Seventeen US soldiers from a Colorado military base who mostly served in Iraq have been linked to violent killings and attempted killings since their return to US soil. Three of them came from one platoon - highlighting how a generation of American soldiers are struggling to cope with life after military service.
Wednesday, August 25, 2010
Look, everyone who served in either 'Raq or 'Ghanners' went through similair combat stress. The difference is in the selection, training and leadership of troops. I hate to beat up on the Yanks, but frankly, the average US soldier is almost unfit to be a US soldier.
A very high proportion of them are relatively uneducated country boys, or from small towns, for whom the military is the only option, and who have never or rarely been outside their own state. Having no experience or appreciation of other cultures, and not having this understanding taught to them in basic training, they tend to see any non-American (especially non-Christian) as a sub-culture, with predictable results. Growing up in small-town America these days, even with worldwide communications, is a very blinkered, jingoistic childhood.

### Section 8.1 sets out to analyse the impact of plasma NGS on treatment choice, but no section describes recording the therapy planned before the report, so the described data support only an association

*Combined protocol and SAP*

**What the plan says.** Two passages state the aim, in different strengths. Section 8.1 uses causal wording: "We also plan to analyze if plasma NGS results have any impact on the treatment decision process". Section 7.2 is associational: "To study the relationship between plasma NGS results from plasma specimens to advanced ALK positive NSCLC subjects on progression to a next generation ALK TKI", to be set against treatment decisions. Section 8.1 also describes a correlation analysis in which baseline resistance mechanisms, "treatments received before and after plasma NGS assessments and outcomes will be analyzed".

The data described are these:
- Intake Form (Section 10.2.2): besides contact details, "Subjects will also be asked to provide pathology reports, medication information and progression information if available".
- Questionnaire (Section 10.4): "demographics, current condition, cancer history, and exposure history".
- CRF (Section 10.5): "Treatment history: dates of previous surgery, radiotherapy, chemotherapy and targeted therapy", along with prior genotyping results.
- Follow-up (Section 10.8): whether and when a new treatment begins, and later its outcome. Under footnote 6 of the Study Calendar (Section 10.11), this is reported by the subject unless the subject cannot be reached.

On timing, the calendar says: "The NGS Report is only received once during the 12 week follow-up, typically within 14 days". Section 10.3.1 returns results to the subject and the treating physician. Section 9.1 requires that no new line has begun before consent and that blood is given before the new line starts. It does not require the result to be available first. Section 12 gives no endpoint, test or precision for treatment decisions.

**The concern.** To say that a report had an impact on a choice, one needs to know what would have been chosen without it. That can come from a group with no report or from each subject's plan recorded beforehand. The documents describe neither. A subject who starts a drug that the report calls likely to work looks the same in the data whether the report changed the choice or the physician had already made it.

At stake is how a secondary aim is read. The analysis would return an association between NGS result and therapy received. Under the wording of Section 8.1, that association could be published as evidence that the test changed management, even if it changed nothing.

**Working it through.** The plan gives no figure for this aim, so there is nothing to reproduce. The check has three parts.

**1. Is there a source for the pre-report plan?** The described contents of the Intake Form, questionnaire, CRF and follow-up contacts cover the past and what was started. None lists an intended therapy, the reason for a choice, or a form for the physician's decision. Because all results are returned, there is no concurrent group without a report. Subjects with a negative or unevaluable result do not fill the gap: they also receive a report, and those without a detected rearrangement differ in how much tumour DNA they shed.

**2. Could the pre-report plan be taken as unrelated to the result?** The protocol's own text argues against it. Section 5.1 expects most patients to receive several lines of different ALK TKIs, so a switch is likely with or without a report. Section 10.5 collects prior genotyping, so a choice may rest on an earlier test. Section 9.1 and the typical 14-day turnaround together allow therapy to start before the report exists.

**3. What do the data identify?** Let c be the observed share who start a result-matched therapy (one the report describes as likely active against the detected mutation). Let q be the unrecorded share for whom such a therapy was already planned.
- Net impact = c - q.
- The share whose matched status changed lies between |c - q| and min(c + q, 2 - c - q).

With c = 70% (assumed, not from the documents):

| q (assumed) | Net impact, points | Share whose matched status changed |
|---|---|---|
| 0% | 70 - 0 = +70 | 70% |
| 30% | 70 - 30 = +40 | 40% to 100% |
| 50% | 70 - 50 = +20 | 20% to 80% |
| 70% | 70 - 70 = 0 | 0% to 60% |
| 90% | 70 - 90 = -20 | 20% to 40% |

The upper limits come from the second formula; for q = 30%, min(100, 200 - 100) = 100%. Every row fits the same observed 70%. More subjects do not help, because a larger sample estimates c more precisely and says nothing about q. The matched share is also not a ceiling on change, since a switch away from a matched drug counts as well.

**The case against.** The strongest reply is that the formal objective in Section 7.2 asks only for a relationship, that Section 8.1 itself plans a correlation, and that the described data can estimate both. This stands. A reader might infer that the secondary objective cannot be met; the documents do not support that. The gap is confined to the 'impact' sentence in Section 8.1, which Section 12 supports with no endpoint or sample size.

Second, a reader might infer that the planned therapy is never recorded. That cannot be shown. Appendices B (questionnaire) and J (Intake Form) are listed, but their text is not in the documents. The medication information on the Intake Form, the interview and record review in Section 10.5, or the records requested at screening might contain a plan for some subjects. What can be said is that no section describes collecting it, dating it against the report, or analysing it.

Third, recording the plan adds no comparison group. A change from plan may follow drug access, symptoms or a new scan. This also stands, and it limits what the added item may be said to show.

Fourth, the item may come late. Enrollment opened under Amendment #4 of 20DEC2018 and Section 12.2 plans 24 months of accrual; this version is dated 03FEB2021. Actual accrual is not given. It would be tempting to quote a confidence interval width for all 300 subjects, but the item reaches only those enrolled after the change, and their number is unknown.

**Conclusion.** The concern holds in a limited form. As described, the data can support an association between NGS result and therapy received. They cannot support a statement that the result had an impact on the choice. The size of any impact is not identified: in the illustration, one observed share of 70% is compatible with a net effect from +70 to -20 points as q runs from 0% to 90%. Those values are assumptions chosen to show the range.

One of the many benefits in the UK of living in a multi-cultural environment is that even without foreign travel we have a far better understanding and appreciation of other races, religeons and creeds. Add to that our natural British politeness and the far better cultural training the British military receive before posting, and it's easy to understand why British Combat Units tend to get on far better with the locals than the 'Septics'.
The reason the US send sub-standard soldiers into combat zones is that they need the numbers. No wonder that these boys suffer so much from PTSD, resulting in their inability to cope when back in the US.